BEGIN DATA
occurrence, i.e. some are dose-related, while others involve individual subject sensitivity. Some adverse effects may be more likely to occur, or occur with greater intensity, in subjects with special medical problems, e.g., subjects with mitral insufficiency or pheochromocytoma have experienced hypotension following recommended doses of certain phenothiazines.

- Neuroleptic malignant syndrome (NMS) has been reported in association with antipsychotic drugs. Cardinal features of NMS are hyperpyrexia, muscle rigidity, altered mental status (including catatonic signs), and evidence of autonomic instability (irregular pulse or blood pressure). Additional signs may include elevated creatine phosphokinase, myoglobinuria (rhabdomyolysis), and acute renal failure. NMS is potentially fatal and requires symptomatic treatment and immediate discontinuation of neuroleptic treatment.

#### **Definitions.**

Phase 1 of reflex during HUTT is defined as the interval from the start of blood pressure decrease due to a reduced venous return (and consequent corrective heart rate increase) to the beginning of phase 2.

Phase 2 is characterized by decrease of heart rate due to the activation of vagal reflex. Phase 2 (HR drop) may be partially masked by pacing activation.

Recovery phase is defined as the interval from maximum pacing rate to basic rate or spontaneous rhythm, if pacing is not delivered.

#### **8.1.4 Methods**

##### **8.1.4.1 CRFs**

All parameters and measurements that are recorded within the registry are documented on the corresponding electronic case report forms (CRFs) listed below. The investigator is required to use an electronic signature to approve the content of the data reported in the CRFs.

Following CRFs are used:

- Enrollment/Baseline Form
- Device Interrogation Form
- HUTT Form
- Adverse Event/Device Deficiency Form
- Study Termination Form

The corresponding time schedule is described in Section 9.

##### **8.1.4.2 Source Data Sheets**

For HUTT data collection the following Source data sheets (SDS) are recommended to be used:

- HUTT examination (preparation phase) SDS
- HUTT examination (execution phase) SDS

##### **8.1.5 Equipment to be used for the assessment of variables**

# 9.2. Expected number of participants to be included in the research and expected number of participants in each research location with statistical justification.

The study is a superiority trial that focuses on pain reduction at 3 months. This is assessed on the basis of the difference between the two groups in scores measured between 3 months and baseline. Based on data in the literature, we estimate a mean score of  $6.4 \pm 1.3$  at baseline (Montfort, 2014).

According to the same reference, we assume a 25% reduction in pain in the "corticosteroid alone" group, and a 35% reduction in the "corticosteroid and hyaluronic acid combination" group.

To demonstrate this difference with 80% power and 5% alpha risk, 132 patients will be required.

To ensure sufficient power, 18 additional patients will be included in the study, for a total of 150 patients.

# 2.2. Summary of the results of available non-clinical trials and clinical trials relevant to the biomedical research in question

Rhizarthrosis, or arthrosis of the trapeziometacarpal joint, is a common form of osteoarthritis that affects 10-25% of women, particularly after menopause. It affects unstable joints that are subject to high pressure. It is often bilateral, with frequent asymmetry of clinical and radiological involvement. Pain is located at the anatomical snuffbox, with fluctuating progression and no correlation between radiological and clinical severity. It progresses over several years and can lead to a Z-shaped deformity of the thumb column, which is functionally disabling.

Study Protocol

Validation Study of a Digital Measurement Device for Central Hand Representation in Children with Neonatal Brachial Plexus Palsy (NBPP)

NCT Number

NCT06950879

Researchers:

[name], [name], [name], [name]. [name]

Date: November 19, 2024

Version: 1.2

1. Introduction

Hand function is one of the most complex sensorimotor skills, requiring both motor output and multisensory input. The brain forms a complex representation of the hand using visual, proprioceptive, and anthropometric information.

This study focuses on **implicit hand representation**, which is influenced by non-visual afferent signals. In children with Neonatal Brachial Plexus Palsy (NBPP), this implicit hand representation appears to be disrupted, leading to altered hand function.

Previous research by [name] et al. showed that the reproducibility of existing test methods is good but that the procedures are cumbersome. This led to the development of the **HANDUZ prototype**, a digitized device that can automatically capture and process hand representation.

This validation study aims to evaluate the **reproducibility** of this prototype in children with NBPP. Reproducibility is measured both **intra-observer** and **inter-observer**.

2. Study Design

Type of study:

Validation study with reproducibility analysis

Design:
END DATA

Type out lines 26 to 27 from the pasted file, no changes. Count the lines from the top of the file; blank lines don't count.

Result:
To ensure sufficient power, 18 additional patients will be included in the study, for a total of 150 patients.

# 2.2. Summary of the results of available non-clinical trials and clinical trials relevant to the biomedical research in question